Fear Free Feline Thursdays

Many of our older feline friends can suffer from diseases such as chronic kidney disease, hypertension and hyperthyroidism. Unfortunately, cats are the masters of disguise and we often don’t see any signs of these diseases until they are quite far progressed. By the time the cats are vomiting, losing weight or just ‘not themselves’ it is much harder to get on top of the diseases with effective treatments.

In order to diagnose these problems early we need to be proactive and we are offering a new clinic at Spring Corner Vets Poole to try and achieve this.

On a Thursday there will be an opportunity to bring your feline friend into the surgery to see one of our nurses who will give your cat a check over. If you could bring a urine sample with you that would be fantastic as well (if you have trouble doing this feel free to ring either of our branches and we would be happy to give you some advice!). The nurse will check your cats weight, body condition score, heart rate, teeth and urine – all of which can give us vital clues about your older cat’s health! If the nurse is happy she will advise popping back in 3-6months, depending on your cats age, for another check. If they have any concerns they will advise a follow up consult with a vet on site who may advise blood tests or a blood pressure measurement. We will only see cats at these clinics so there will be no barking dogs in the waiting room, stressing out your pet!

For more information about the diseases we are concerned about, please see below:

Chronic kidney disease

Chronic kidney disease (CKD) is very prevalent in our older feline patients with more than 30% over the age of 15 affected. Most are picked up because they don’t want to eat, are vomiting, have diarrhoea, have lost weight or are drinking and urinating excessively. In order to diagnose this we need both a urine and a blood sample. By the time we are seeing clinical signs, however, the damage to the kidneys is very severe. Unfortunately, most of the time we never know what has caused the CKD so there is no definitive treatment to cure the problem. HOWEVER, one of the best indicators that the kidneys may not be working effectively is a test on the urine to see how concentrated it is. Subtle weight loss can also be a sign of an issue.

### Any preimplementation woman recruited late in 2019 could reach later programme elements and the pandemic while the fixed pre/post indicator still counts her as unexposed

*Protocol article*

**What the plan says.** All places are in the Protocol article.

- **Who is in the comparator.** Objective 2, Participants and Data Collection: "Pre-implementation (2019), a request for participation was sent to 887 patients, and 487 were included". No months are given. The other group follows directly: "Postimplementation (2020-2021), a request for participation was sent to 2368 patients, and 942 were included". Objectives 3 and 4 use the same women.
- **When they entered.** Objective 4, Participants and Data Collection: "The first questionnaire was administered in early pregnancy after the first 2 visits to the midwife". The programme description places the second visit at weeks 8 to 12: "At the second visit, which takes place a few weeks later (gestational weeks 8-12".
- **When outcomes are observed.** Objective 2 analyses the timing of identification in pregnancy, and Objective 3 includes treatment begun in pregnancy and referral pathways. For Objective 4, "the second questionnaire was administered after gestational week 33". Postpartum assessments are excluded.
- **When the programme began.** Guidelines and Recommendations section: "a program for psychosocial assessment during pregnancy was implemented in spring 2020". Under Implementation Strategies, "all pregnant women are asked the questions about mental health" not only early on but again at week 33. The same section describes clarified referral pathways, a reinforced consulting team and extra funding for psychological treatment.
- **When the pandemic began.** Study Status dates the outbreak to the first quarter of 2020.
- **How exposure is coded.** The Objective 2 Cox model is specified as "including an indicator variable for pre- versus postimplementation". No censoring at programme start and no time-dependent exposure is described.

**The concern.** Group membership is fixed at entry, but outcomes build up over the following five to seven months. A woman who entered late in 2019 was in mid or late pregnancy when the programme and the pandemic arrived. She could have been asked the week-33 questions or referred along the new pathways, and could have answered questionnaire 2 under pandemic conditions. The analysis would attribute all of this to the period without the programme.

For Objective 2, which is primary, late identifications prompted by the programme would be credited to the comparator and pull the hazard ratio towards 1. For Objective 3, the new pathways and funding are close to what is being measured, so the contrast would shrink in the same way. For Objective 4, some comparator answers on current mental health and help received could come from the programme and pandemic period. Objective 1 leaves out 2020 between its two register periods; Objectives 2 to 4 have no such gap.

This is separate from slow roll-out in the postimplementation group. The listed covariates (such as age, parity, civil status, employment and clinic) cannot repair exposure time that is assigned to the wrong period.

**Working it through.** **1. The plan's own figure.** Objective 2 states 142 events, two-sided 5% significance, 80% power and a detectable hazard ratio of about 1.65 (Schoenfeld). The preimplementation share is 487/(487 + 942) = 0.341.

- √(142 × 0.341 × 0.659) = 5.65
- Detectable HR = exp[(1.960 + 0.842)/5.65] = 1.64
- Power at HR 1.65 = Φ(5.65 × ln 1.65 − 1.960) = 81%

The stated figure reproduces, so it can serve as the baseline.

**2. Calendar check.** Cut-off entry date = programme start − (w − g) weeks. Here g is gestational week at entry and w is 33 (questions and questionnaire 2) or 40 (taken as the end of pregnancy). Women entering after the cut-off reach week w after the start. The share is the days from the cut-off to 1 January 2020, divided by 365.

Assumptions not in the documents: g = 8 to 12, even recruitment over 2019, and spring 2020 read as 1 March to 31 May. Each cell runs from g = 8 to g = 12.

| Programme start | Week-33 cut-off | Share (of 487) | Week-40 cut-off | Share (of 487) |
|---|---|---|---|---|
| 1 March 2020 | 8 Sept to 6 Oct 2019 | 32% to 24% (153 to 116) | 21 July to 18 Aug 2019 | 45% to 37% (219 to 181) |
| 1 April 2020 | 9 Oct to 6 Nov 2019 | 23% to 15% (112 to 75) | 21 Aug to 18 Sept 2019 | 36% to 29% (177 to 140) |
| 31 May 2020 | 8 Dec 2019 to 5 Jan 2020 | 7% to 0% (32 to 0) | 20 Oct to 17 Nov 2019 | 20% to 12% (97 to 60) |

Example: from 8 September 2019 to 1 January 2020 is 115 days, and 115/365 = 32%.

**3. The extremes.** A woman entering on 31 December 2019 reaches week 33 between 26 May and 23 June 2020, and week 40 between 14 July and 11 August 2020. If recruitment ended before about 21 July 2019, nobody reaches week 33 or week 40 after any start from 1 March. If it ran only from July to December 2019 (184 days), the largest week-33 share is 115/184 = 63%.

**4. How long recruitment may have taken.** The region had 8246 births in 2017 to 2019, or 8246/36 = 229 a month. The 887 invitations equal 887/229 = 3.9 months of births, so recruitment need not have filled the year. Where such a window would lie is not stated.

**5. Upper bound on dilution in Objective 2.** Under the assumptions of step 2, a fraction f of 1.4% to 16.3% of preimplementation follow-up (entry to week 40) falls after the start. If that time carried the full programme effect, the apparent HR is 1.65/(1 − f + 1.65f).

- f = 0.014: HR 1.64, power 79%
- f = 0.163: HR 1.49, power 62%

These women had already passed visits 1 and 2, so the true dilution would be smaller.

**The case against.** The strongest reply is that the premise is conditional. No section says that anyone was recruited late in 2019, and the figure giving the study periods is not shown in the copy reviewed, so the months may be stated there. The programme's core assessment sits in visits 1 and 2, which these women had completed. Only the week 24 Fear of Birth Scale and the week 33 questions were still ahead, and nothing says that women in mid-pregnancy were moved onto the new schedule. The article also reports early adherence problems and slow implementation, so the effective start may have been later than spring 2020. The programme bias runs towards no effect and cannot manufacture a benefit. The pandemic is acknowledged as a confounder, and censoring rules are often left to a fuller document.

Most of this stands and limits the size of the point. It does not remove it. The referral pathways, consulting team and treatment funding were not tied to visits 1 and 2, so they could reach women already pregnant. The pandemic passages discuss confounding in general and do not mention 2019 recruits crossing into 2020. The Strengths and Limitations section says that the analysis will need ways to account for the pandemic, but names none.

The only treatment that has been shown to improve longevity of our cats with CKD is sole feeding of a renal diet. This is much easier to introduce if the disease is diagnosed early, before the cat feels rubbish and doesn’t want to eat any more (we all know they can be very picky!). The sooner we can introduce the diet, the more of the kidney we can potentially protect from further damage and hopefully prolong a good quality of life. We also have some tactics up our sleeves to encourage your cat to eat the new food!

Therefore, if one of our nurses identifies a problem with the urine at your check up they are likely to advise you see a vet for further investigations – the sooner the better!



Hyperthyroidism is another disease that as a cat owner you are likely to have heard of. It can cause profound weight loss despite eating a lot, a poor quality coat, erratic behaviour and urinating and drinking more. It essentially means the cats metabolism is far too fast! Although they look bright and well and are eating, humans report that they feel rubbish with this disease and we can assume that cats do too!

Signs that a cat may be suffering from this can be a lump in the throat area, a very fast heart rate with a certain rhythm, and weight loss.

Cats with hyperthyroidism can often be cured with either surgery or medical treatment, however before this can occur we need to stabilise the cat with medication. Just like our patients with chronic kidney disease this is much easier to achieve if we catch the disease early. A simple blood test tells us if the levels of thyroid hormone are too high and a nurse may recommend this test if they have any concerns at the clinic.



High blood pressure can occur because of both CKD and hyperthyroidism and if we diagnose one of these diseases in your cat we will take a blood pressure measurement to see if we need to give medication to lower it. High blood pressure can result in damage to certain organs, including the eyes, and make the prognosis of the diseases worse. Cats can also get high blood pressure for no reason whatsoever so sometimes we will recommend having a measurement taken if we are concerned, even if there is no identifiable underlying disease. High blood pressure can occur due to a stressful environment so in order to get an accurate reading we like to measure it in as calm an environment as possible. At our cat clinics at Poole we only see cats and it is a quiet and peaceful surgery with nurses that are well used to handling our sometimes fractious feline friends.


We hope to see you at one of our feline friendly clinics soon!